In Saint Paul’s Epistle to the Galatians, he writes to the Christians in Galatia, where he had established numerous Churches in Asia Minor, to express his disappointment that the Church he established there had so soon adopted the Judaizing heresy, which demanded that new Christians from both Jews and Gentiles must be subject to circumcision and adhere to the old Levitical law. Saint Paul writes to the faithful in Galatia in response to their adoption of this false teaching saying:

I marvel that you are turning away so soon from Him who called you in the grace of Christ, to a different gospel, which is not another; but there are some who trouble you and want to pervert the gospel of Christ. But even if we, or an angel from heaven, preach any other gospel to you than what we have preached to you, let him be accursed. As we have said before, so now I say again, if anyone preaches any other gospel to you than what you have received, let him be accursed (Galatians 1:6-9, NKJV).

In another epistle of Saint Paul, this time writing to the Colossians, he again must address another heresy that has sprouted among the faithful in Colossae. This heresy was a syncretistic heresy — a form of Gnosticism which incorporated Jewish and other ideas imported from the east. Saint Paul in his Epistle to the Colossians in defense of true Orthodoxy, concerning the nature of Christ’s deity, tells the Church:

As you therefore have received Christ Jesus the Lord, so walk in Him, rooted and built up in Him and established in the faith, as you have been taught, abounding in it with thanksgiving. Beware lest anyone cheat you through philosophy and empty deceit, according to the tradition of men, according to the basic principles of the world, and not according to Christ. For in Him dwells all the fullness of the Godhead bodily; and you are complete in Him, who is the head of all principality and power. In Him you were also circumcised with the circumcision made without hands, by putting off the body of the sins of the flesh, by the circumcision of Christ, buried with Him in baptism, in which you also were raised with Him through faith in the working of God, who raised Him from the dead. And you, being dead in your trespasses and the uncircumcision of your flesh, He has made alive together with Him, having forgiven you all trespasses, having wiped out the handwriting of requirements that was against us, which was contrary to us. And He has taken it out of the way, having nailed it to the cross (Colossians 2:6-14, NKJV).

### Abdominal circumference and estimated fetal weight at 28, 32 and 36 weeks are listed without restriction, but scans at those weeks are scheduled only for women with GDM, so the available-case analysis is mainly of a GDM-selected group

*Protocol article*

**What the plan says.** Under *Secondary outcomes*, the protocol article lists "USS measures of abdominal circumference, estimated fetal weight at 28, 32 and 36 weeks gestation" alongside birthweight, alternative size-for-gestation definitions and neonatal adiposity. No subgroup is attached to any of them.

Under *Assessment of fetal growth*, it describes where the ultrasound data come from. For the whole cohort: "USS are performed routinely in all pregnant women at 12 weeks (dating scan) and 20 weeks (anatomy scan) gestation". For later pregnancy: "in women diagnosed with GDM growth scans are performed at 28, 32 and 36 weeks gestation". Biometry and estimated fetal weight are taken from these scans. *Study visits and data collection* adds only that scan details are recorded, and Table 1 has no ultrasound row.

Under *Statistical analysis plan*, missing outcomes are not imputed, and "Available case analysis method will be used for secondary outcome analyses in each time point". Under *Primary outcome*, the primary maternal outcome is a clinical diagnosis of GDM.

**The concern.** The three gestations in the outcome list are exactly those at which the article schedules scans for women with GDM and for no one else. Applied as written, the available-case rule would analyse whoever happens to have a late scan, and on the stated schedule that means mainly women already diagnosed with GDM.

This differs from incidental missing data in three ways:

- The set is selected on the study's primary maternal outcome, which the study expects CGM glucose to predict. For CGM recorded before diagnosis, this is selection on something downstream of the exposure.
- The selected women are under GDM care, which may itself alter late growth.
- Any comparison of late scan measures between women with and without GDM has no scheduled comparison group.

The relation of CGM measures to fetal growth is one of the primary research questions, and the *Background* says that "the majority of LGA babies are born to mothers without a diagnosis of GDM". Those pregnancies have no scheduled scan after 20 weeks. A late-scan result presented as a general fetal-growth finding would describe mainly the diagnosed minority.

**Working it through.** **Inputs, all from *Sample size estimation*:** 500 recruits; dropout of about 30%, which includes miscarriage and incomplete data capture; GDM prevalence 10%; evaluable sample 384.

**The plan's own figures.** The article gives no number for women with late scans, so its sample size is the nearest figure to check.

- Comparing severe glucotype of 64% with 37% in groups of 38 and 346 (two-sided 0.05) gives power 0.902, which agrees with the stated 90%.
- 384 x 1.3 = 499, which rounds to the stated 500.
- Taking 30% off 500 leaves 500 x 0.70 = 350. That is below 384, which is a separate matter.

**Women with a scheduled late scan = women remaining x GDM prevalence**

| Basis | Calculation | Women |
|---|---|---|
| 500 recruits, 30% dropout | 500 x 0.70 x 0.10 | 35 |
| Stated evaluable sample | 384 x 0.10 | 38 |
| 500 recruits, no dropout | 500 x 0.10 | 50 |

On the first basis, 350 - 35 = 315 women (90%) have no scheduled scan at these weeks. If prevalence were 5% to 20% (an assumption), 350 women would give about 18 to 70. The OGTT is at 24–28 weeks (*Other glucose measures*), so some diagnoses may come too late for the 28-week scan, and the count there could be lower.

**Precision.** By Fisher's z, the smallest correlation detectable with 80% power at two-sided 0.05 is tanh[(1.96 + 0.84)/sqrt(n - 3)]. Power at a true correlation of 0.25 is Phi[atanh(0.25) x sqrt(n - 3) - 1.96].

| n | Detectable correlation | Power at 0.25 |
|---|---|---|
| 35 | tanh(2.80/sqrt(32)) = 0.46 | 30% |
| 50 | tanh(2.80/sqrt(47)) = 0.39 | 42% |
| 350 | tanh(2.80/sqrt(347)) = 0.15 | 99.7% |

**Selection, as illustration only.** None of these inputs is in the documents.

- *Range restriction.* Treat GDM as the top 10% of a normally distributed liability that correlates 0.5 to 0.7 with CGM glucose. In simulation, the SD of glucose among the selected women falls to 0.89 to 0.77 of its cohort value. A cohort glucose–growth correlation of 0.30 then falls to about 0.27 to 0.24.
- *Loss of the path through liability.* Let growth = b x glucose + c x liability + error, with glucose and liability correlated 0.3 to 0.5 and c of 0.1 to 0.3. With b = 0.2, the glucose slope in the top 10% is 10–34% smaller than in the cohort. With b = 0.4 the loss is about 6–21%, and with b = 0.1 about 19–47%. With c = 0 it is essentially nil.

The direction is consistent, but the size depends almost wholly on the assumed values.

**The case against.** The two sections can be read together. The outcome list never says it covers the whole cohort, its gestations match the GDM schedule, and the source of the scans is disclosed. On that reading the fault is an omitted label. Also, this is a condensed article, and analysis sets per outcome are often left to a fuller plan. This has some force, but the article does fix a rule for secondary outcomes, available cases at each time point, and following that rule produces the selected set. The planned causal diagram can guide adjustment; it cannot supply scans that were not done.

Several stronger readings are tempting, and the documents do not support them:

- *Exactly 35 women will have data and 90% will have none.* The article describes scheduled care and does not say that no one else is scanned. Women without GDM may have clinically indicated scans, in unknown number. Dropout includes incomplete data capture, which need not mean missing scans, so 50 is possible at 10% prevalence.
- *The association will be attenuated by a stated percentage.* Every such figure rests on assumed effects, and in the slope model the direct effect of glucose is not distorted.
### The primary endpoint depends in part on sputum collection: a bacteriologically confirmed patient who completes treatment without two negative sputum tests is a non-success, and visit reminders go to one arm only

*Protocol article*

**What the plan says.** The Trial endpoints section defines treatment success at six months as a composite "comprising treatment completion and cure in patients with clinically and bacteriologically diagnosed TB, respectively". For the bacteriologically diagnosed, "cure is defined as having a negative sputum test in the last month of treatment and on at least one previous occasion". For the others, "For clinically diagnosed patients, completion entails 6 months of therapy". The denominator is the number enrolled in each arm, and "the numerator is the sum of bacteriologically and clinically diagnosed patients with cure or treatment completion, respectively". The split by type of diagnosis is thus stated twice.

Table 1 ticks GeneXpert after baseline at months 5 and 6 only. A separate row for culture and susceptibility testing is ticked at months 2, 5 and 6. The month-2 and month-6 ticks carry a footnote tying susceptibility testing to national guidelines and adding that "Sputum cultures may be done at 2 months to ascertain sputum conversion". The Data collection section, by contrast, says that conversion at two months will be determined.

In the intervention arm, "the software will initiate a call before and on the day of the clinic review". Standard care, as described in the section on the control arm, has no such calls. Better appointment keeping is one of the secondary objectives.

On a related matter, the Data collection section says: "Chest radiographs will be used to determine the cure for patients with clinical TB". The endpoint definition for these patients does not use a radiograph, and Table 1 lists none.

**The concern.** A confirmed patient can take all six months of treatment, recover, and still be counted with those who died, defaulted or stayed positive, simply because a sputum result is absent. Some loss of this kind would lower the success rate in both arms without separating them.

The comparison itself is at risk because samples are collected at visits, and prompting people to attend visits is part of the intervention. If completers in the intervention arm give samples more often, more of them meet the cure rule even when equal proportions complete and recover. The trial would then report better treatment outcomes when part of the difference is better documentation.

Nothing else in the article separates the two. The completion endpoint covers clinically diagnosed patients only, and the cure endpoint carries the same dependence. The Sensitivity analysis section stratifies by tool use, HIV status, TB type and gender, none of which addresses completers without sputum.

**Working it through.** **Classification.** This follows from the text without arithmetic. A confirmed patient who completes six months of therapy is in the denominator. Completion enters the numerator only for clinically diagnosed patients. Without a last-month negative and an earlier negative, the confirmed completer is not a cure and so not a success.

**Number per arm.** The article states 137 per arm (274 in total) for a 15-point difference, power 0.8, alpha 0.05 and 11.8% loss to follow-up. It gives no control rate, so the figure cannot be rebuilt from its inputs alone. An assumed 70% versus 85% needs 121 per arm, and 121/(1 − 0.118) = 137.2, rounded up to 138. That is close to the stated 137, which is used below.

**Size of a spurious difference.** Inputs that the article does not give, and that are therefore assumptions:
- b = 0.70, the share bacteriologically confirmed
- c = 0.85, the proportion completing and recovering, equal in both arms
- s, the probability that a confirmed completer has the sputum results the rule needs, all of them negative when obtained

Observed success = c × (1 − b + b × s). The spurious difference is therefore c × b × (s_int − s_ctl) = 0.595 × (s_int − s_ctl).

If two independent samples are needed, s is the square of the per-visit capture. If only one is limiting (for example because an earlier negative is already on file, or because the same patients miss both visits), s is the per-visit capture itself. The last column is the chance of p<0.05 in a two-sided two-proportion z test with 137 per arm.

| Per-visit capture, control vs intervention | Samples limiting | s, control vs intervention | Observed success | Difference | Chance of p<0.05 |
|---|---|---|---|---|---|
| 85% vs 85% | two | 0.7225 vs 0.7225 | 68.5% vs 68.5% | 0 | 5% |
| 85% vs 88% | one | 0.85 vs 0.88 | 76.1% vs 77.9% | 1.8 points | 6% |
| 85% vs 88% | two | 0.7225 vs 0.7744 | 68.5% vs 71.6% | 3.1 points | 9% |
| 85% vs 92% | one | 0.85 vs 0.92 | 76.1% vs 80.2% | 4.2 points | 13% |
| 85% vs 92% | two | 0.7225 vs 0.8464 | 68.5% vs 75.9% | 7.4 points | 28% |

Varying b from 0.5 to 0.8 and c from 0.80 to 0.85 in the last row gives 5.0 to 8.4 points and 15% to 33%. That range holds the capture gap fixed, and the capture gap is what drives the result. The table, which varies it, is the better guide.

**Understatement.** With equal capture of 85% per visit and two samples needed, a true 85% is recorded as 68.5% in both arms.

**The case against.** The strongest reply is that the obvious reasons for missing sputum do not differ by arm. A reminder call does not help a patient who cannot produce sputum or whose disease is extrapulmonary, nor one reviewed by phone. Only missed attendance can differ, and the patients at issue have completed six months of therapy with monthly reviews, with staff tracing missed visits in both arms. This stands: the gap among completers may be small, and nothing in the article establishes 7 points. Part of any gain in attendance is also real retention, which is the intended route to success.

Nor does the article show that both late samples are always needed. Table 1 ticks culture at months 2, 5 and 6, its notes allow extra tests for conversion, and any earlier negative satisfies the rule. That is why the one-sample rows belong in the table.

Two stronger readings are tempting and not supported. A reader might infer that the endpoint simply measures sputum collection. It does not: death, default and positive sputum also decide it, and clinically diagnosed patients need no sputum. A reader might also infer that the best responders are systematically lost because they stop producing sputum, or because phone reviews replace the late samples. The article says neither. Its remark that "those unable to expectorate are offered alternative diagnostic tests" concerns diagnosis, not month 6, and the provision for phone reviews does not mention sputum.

Saint Paul was not indifferent to heresy! He did not take these matters of false doctrine, which he considered another gospel entirely, with a grain of salt. He did not tell the Christians of these Churches which were becoming infected with the bacterium of syncretistic heresy to obey the bishops, priest, or laymen of these local churches who were preaching heresy or to tolerate their preaching of false doctrine, as many laity are mistakenly so doing today out of false piety and blind obedience. What the holy apostle did say to these Christians whose Churches were becoming infected with these soul-destroying heresies was, “we command you, brethren, in the name of our Lord Jesus Christ, that you withdraw from every brother who walks disorderly and not according to the tradition which he received from us” (2 Thessalonians 3:6, NKJV).